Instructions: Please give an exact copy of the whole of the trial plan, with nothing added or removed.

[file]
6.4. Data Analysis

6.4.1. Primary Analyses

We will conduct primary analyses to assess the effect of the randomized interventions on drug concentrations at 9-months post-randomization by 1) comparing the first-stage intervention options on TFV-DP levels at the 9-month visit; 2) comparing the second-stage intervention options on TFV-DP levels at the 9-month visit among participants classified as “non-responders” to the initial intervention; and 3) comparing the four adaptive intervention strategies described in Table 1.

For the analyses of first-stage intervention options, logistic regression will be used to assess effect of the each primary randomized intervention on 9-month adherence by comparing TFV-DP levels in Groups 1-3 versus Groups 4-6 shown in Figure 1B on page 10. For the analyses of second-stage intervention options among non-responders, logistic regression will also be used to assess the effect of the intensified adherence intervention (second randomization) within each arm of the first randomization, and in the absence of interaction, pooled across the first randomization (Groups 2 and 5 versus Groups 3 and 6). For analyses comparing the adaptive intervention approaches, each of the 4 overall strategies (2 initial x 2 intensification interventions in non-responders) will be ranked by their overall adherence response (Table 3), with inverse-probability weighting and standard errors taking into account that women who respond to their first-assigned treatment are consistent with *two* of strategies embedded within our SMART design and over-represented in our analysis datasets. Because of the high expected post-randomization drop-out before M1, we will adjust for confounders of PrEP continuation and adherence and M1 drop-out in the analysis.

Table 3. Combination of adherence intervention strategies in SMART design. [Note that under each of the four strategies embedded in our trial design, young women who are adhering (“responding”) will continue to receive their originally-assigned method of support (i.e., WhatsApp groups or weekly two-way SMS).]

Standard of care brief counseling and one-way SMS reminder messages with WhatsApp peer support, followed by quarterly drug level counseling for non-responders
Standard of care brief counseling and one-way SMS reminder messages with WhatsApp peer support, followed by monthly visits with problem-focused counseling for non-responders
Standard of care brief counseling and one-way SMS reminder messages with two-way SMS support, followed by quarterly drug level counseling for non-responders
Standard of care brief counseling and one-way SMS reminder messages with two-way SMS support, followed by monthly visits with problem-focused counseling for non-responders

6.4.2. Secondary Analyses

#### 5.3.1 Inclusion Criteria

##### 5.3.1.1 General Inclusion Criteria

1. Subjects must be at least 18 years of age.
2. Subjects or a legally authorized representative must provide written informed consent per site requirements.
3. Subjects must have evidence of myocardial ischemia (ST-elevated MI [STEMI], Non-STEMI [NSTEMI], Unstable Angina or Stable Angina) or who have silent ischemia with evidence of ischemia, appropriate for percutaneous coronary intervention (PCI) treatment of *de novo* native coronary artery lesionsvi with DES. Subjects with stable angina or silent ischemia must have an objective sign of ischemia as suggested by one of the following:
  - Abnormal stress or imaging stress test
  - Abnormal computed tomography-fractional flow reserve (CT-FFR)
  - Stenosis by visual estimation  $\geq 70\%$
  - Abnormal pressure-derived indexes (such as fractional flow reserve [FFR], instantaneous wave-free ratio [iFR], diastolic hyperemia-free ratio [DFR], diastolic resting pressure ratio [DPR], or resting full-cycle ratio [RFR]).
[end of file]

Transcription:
6.4. Data Analysis

6.4.1. Primary Analyses

We will conduct primary analyses to assess the effect of the randomized interventions on drug concentrations at 9-months post-randomization by 1) comparing the first-stage intervention options on TFV-DP levels at the 9-month visit; 2) comparing the second-stage intervention options on TFV-DP levels at the 9-month visit among participants classified as “non-responders” to the initial intervention; and 3) comparing the four adaptive intervention strategies described in Table 1.

For the analyses of first-stage intervention options, logistic regression will be used to assess effect of the each primary randomized intervention on 9-month adherence by comparing TFV-DP levels in Groups 1-3 versus Groups 4-6 shown in Figure 1B on page 10. For the analyses of second-stage intervention options among non-responders, logistic regression will also be used to assess the effect of the intensified adherence intervention (second randomization) within each arm of the first randomization, and in the absence of interaction, pooled across the first randomization (Groups 2 and 5 versus Groups 3 and 6). For analyses comparing the adaptive intervention approaches, each of the 4 overall strategies (2 initial x 2 intensification interventions in non-responders) will be ranked by their overall adherence response (Table 3), with inverse-probability weighting and standard errors taking into account that women who respond to their first-assigned treatment are consistent with *two* of strategies embedded within our SMART design and over-represented in our analysis datasets. Because of the high expected post-randomization drop-out before M1, we will adjust for confounders of PrEP continuation and adherence and M1 drop-out in the analysis.

Table 3. Combination of adherence intervention strategies in SMART design. [Note that under each of the four strategies embedded in our trial design, young women who are adhering (“responding”) will continue to receive their originally-assigned method of support (i.e., WhatsApp groups or weekly two-way SMS).]

Standard of care brief counseling and one-way SMS reminder messages with WhatsApp peer support, followed by quarterly drug level counseling for non-responders
Standard of care brief counseling and one-way SMS reminder messages with WhatsApp peer support, followed by monthly visits with problem-focused counseling for non-responders
Standard of care brief counseling and one-way SMS reminder messages with two-way SMS support, followed by quarterly drug level counseling for non-responders
Standard of care brief counseling and one-way SMS reminder messages with two-way SMS support, followed by monthly visits with problem-focused counseling for non-responders

6.4.2. Secondary Analyses

#### 5.3.1 Inclusion Criteria

##### 5.3.1.1 General Inclusion Criteria

1. Subjects must be at least 18 years of age.
2. Subjects or a legally authorized representative must provide written informed consent per site requirements.
3. Subjects must have evidence of myocardial ischemia (ST-elevated MI [STEMI], Non-STEMI [NSTEMI], Unstable Angina or Stable Angina) or who have silent ischemia with evidence of ischemia, appropriate for percutaneous coronary intervention (PCI) treatment of *de novo* native coronary artery lesionsvi with DES. Subjects with stable angina or silent ischemia must have an objective sign of ischemia as suggested by one of the following:
  - Abnormal stress or imaging stress test
  - Abnormal computed tomography-fractional flow reserve (CT-FFR)
  - Stenosis by visual estimation  $\geq 70\%$
  - Abnormal pressure-derived indexes (such as fractional flow reserve [FFR], instantaneous wave-free ratio [iFR], diastolic hyperemia-free ratio [DFR], diastolic resting pressure ratio [DPR], or resting full-cycle ratio [RFR]).